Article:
How to Buy Jewelry from Flash Sale Sites Like Gilt Groupe, Hautelook, Ideeli, Rue La La, Ajaline and More…
It seems like a perfect fit: you, a retail-is-for-suckers kind of person, plus gorgeous designer jewelry at 25-75% off the suggested retail price should equal a match made in heaven, right? But the reality of buying fine jewelry from flash sites is still a little dicey. Here’s what you should know before you click to buy.
Flash sale sites offer designer merchandise to members for a limited time at a steep discount. Most sites started as ways to clean out designer overruns and out-of-season items, but have now morphed into an efficient moving system for all kinds of merchandise. The sites that are best known, and also have regular jewelry offerings, are Gilt Groupe, Beyond the Rack, Hautelook, Ideeli, Modnique, Rue La La, My Habit, and the jewelry-specific site Ajaline. (Note: if you need an invitation to check out these sites and their offerings, email me here and I can send you an invite or code). Most sales run for a specific amount of time, usually a few days, and then it’s over. Many items sell out; those that don’t sell for the main event might show up later in a special blow-out sale.
It’s a great concept, and one that obviously works well, or we wouldn’t see so many companies in this space. When you know the brand, know your size, and the item is returnable (return policies vary from site to site), it’s a fantastic way to shop. For buying fine jewelry, however, there are some caveats.
Product Representation: Do You Have All the Facts?
On most flash sale sites, they have a sale for a specific designer, with a detail page for each item. They often photograph the jewelry from a couple of different views, include a description, and show retail versus sale price. Some sites have a lot of detailed information, depending on the sale. I have seen some sites, however, that do not have carat weight breakdowns, quality information for the gemstones listed, gold weights, etc. If it’s a non-branded item, it is hard to adequately compare price on something without these details. Even if the basic facts are there, it still doesn’t tell you how the piece is finished, or how it feels when it’s on.
Scale: How Will It Fit?
Some of the flash sale sites, like Gilt Groupe, try to show scale with the item superimposed against a generic form of a face or neck. However, it’s hard to get a sense of how that looks against skin, or on your body specifically. It would be ideal if someone photographed the item on a model, but I think only My Habit does that currently. Scale is always a challenge while ordering online, and with jewelry it’s particularly tricky. Is the ring a comfortable size 6, or will it be a tight fit due to the construction? How will you have it sized (no flash selling site offers sizing at this time)? Will the necklace hit your collarbone at the precise spot you are hoping? It’s hard to spend $2000+ on that pair of South Sea pearl and diamond earrings with those questions unanswered.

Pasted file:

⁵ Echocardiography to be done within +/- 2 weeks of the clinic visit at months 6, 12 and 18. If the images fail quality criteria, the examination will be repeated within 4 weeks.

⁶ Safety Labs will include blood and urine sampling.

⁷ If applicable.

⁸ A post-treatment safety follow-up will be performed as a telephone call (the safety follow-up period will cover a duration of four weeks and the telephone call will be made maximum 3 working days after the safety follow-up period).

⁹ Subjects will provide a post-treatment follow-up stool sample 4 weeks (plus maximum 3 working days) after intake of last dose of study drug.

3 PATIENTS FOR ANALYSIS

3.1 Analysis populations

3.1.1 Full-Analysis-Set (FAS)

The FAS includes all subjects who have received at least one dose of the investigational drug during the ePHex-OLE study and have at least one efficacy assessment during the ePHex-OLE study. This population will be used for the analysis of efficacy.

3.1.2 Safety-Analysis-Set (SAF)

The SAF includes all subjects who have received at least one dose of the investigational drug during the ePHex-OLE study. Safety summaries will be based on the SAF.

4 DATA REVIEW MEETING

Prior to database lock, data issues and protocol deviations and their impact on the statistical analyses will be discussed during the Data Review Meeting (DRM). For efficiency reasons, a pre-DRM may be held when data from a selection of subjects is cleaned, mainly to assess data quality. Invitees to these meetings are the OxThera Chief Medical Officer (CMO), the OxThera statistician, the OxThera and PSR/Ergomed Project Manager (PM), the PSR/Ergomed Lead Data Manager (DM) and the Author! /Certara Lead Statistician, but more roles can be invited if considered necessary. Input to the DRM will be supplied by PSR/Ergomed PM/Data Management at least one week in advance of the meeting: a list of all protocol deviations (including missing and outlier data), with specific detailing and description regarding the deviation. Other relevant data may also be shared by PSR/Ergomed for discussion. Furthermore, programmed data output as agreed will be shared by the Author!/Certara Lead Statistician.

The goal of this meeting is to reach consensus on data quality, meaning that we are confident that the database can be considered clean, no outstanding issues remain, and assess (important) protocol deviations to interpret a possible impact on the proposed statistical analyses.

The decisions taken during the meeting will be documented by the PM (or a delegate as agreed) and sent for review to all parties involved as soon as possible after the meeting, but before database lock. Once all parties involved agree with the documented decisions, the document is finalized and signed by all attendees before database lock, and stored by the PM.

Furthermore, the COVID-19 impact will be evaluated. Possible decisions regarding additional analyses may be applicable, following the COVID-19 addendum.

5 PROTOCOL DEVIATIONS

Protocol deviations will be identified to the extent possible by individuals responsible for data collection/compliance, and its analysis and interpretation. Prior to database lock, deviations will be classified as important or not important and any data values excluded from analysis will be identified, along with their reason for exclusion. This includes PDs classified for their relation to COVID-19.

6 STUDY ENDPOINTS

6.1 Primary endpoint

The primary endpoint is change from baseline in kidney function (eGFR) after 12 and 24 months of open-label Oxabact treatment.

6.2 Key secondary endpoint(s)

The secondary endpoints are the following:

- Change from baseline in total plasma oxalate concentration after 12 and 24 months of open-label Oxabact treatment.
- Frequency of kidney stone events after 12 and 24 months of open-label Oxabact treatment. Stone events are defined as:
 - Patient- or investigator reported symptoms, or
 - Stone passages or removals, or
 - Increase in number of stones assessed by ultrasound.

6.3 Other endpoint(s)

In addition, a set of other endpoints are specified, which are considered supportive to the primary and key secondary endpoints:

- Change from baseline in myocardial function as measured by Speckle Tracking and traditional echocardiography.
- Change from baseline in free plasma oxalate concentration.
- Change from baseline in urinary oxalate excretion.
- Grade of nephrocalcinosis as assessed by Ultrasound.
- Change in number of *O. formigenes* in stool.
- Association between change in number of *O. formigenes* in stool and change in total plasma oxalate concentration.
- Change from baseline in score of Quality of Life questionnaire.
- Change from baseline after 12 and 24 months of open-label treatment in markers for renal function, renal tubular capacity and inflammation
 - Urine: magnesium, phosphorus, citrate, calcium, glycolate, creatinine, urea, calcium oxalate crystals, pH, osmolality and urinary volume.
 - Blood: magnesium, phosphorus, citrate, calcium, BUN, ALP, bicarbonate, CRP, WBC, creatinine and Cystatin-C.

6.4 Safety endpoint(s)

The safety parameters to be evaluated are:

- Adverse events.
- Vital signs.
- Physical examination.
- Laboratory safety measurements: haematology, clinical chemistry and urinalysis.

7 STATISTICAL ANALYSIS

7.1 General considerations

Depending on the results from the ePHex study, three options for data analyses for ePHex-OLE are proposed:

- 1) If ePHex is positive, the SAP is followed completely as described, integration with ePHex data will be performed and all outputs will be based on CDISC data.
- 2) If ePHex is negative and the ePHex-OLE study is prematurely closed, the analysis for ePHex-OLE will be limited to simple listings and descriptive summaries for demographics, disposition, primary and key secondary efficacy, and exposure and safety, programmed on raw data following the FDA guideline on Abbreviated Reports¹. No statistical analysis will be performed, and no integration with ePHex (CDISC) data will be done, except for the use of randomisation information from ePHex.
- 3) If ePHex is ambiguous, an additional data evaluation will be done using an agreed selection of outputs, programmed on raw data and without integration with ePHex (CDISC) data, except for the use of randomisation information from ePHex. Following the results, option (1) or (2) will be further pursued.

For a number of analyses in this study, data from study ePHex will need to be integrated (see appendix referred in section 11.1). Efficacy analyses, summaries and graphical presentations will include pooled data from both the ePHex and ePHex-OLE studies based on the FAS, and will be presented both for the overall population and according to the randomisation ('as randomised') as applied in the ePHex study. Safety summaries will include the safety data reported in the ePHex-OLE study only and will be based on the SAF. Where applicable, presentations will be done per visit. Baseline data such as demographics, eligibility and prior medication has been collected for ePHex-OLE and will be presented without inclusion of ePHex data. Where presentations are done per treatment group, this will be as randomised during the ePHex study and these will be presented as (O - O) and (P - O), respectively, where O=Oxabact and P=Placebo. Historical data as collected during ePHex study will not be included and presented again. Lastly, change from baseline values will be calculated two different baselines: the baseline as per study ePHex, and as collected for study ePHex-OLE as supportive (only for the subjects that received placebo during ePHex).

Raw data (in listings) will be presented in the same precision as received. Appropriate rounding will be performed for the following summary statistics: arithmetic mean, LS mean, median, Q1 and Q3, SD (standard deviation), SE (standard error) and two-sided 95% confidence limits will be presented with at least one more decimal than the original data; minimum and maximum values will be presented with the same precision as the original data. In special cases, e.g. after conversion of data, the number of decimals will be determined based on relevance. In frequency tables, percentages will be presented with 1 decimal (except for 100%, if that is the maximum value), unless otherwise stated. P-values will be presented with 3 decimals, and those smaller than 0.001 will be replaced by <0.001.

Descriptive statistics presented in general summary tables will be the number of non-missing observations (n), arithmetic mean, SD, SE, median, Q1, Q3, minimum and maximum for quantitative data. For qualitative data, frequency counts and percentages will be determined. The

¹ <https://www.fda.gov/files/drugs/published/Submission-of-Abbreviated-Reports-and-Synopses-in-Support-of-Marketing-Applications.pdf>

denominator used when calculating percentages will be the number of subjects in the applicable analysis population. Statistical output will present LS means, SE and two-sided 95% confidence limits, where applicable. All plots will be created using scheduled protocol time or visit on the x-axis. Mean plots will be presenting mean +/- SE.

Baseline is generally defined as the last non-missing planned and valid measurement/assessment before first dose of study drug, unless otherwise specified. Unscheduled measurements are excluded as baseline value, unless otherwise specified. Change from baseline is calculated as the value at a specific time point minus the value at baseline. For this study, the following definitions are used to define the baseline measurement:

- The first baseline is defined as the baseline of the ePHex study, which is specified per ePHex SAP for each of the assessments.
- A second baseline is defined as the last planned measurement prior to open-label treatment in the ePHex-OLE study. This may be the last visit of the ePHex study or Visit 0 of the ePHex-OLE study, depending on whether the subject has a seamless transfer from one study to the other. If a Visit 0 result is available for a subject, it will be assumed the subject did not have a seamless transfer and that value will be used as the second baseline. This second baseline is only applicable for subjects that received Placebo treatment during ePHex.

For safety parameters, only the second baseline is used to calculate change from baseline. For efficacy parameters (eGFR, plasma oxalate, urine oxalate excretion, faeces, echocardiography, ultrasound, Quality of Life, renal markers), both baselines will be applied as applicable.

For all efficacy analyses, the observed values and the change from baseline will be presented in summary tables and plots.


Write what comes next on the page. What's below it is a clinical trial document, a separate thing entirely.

Returns? What Returns?
Of course, the above issues of details and scale are totally surmountable with a great return policy. But here’s the thing: many flash sale sites don’t allow returns on jewelry, which is often lumped into the accessory category. Hautelook, recently purchased by Nordstrom, doesn’t offer any returns on jewelry, period. A few, like Ideeli, offer store credit if you return the new, unworn item within 14 days. My Habit, which is Amazon.com’s recent entry into the flash sale world, will pay for your return shipping for unworn items returned within 21 days, and the refund is in the form of an Amazon Gift Card. Ajaline, a flash site created especially for the jewelry category, allows site credits or refunds through a specific process, where you must contact them within 2 business days of receiving the item to get a Return Authorization. On May 16th, Gilt Groupe announced here that they would now accept returns on jewelry, and offer full refunds if new merchandise is returned within 21 days. As one of the first and most respected flash sites, they are considered the industry leader, and we may see more sites follow their lead.
Jewelry is an expensive, personal, and high-touch purchase that usually requires some research.
You should buy it…
when you see a trusted brand like Lagos, Mikimoto, Amrita Singh, BoChic, Robert Lee Morris, Gurhan, Sethi Couture, Roberto Coin, David Yurman, John Hardy, Judith Ripka, Temple St. Clair, Alexis Bittar, Jamie Joseph, or any watch brand (this is by no means an exhaustive list, just brands I have seen on the big sites). This is especially true if the site is very customer friendly in their policies, and you can return the item if there is a problem with quality, or fit. You will feel great about purchasing that item at an amazing price–and there are some truly great deals out there.
You should think twice and read the fine print…
if it’s a site that doesn’t accept jewelry returns,
if it’s a non-branded item that has scant information,
if you’re not totally sure about the size or if it can be sized,
if the quality/value ratio is hard to figure out.
If you really don’t feel comfortable enough to purchase, you can hold off. Chances are, the same designer will be featured again at a later time or on a different site. You could also try shopping locally: you might find that if your local jeweler carries the same brand, they’d offer you a nice price, or at least more education and the ability to return or size the item.
How about you? Anyone have a story, positive or negative, about buying jewelry from a flash sale site?